Great leaders understand that no two people are alike and that no two situations they encounter will be identical. Thus, they have assembled a leadership toolkit that has all the right tools for all the right jobs. As a leadership coach, I often encounter people who try to use one tool for every job, an approach that rarely works well.

My father was a carpenter who could build just about anything, and it would look great. I, however, could never drive a nail straight. When I was young, he would often tell me, “Son, don’t be like me, be a pencil pusher.” For many years, I thought he was trying to save me from the difficult manual labor that he did. Later, I realized the real reason for encouraging me to be a pencil pusher was that he knew I would never make it as carpenter. I also realized, from watching skilled carpenters, mechanics, plumbers and similar professions is that having the right tools at the right time can make every job quicker, easier and more professional.

In my 40 years as a leader I have learned that having a lot of tools in your leadership toolkit is similarly important in management. Leaders must handle many different situations involving many different personality types, and a limited repertoire of skills limits a leader’s ability to effectively problem solve. As an executive coach, I often work with leaders who may overuse a strength or need to learn new ways of relating to others.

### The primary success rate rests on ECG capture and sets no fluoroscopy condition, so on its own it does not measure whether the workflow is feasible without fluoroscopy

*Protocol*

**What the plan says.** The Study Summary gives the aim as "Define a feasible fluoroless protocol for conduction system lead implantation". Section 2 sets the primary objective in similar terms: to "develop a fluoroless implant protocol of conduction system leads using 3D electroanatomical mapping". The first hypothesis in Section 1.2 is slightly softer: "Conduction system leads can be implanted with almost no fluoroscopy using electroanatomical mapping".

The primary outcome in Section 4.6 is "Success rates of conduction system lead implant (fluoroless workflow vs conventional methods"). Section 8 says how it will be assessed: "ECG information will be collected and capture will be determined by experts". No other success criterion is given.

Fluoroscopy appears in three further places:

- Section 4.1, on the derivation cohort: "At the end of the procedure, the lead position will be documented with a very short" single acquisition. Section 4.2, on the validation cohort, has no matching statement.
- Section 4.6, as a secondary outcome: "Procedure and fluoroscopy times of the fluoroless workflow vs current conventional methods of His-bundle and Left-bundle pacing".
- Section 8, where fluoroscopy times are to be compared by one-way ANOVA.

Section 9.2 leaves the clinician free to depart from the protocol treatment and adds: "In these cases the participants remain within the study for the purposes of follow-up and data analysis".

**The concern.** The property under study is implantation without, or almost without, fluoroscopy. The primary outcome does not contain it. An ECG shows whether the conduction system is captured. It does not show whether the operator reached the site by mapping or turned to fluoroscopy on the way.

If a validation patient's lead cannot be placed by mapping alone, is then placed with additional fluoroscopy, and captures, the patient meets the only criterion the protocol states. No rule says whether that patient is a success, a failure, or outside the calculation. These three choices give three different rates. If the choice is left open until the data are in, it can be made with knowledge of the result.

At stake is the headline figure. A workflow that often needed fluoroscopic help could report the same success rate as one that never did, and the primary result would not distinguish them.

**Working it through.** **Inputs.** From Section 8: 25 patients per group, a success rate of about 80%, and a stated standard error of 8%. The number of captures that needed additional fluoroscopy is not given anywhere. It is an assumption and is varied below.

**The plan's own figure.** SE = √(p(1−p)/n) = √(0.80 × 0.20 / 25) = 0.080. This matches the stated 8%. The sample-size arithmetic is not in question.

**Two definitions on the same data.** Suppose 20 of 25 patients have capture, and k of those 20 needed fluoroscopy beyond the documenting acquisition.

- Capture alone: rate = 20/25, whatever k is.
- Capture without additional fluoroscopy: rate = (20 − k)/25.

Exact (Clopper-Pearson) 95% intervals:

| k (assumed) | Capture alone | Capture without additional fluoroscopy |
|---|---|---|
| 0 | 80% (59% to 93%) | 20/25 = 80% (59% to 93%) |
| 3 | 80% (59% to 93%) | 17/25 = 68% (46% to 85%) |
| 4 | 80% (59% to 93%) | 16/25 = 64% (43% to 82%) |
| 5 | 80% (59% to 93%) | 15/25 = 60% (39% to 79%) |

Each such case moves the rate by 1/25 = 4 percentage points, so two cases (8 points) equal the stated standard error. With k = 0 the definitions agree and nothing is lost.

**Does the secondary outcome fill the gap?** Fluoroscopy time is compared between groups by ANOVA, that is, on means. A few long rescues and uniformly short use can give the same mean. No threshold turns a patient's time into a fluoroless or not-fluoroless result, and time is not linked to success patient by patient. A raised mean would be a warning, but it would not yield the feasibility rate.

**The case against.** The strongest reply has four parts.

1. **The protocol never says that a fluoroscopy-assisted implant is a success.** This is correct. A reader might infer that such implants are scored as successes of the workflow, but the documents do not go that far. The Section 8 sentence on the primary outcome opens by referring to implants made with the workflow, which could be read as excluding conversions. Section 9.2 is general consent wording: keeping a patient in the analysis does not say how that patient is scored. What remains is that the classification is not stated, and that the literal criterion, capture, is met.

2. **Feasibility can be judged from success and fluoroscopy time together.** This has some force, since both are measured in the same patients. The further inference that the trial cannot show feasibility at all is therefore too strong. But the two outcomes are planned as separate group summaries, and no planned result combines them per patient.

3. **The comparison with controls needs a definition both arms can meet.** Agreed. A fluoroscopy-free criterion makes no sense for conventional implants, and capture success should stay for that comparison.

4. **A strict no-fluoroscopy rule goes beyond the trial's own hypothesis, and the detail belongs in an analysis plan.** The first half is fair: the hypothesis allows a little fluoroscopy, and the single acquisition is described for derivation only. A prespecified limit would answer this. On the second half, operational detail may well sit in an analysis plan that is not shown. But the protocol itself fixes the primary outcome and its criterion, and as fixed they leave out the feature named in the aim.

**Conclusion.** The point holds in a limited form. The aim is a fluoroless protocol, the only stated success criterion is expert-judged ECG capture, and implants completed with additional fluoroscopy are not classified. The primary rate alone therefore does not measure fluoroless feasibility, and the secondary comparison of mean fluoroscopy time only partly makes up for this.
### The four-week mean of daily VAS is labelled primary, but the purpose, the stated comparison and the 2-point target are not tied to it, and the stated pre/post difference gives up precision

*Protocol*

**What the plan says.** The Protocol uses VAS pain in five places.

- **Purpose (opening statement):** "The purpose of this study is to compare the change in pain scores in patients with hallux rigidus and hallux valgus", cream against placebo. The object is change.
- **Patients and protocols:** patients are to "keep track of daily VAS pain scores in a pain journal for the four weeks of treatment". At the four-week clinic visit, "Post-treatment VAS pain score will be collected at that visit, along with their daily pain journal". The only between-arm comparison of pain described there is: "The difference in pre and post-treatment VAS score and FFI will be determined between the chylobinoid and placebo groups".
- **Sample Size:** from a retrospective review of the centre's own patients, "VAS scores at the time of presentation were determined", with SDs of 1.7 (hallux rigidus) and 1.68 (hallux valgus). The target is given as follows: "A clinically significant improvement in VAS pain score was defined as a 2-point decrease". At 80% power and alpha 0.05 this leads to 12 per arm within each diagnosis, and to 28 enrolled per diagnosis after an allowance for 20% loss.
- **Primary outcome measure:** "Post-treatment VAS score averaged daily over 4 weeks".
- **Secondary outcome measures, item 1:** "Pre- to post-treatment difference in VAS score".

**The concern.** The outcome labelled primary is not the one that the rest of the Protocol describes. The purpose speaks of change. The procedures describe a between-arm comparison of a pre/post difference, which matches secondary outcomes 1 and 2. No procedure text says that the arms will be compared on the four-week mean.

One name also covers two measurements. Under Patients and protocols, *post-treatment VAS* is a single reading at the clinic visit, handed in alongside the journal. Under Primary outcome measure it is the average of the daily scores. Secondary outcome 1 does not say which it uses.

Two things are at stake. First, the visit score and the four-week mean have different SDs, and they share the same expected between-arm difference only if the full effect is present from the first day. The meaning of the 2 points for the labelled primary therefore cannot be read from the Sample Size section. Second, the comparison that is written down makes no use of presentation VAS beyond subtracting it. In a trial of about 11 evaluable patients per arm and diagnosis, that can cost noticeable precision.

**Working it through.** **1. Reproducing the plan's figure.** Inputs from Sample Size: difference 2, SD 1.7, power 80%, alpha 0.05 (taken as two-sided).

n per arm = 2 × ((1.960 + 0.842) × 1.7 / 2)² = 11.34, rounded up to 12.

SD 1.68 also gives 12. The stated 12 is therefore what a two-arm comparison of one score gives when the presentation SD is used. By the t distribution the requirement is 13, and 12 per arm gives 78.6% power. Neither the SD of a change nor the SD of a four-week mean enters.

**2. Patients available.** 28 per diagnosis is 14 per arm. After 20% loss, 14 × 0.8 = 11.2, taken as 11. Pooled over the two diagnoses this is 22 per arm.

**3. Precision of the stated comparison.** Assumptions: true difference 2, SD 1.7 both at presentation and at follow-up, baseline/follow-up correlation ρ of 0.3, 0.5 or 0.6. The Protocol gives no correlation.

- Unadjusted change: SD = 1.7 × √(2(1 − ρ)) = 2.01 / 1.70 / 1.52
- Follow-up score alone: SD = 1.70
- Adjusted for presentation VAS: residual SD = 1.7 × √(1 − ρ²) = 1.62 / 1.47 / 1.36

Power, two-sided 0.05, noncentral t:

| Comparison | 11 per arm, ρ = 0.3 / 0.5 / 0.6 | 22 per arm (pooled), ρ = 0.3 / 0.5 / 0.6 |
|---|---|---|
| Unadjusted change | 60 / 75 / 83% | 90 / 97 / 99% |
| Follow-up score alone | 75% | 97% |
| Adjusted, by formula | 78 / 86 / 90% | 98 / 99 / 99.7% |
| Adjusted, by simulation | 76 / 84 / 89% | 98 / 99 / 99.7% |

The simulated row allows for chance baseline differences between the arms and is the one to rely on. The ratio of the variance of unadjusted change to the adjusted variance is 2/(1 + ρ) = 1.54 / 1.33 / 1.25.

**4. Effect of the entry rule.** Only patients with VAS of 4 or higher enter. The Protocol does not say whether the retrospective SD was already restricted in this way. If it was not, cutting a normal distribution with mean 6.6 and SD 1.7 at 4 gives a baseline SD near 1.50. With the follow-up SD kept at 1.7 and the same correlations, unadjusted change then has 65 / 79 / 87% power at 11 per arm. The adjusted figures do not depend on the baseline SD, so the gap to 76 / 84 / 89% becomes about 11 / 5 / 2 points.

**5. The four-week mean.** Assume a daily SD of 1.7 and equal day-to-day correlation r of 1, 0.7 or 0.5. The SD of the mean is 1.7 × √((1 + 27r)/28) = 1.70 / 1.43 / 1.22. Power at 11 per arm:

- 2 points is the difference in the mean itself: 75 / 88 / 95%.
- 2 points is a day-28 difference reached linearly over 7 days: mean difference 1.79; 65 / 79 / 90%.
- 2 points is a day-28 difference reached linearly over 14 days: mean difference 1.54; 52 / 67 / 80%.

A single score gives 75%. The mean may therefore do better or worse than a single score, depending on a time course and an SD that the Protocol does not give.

By way of example, some leaders are quite good with “direct” – though sometimes blunt – communication. Being clear and direct can be a great strength, but if used with abandon, that skill may result in damaged relationships. When I begin to work with leaders who need to refine this skill, often they are concerned that they will lose their ability to speak plainly. The perspective I try to help them see is that being direct is an excellent tool if used in the right situation and the right way, but at other times and with certain people, asking more questions may actually be a better way to be “direct.” We want to keep the “plain speak” tool in their toolkit but not have it be the only tool available. A sledgehammer would not the best tool to use if the job is driving a finishing nail into a piece of delicate trim.

How many great tools does your leadership toolkit have? What can you add? What tool are you wearing out? Reorganizing and diversifying your toolkit is worth doing with some regularity, so that you are ready for every job.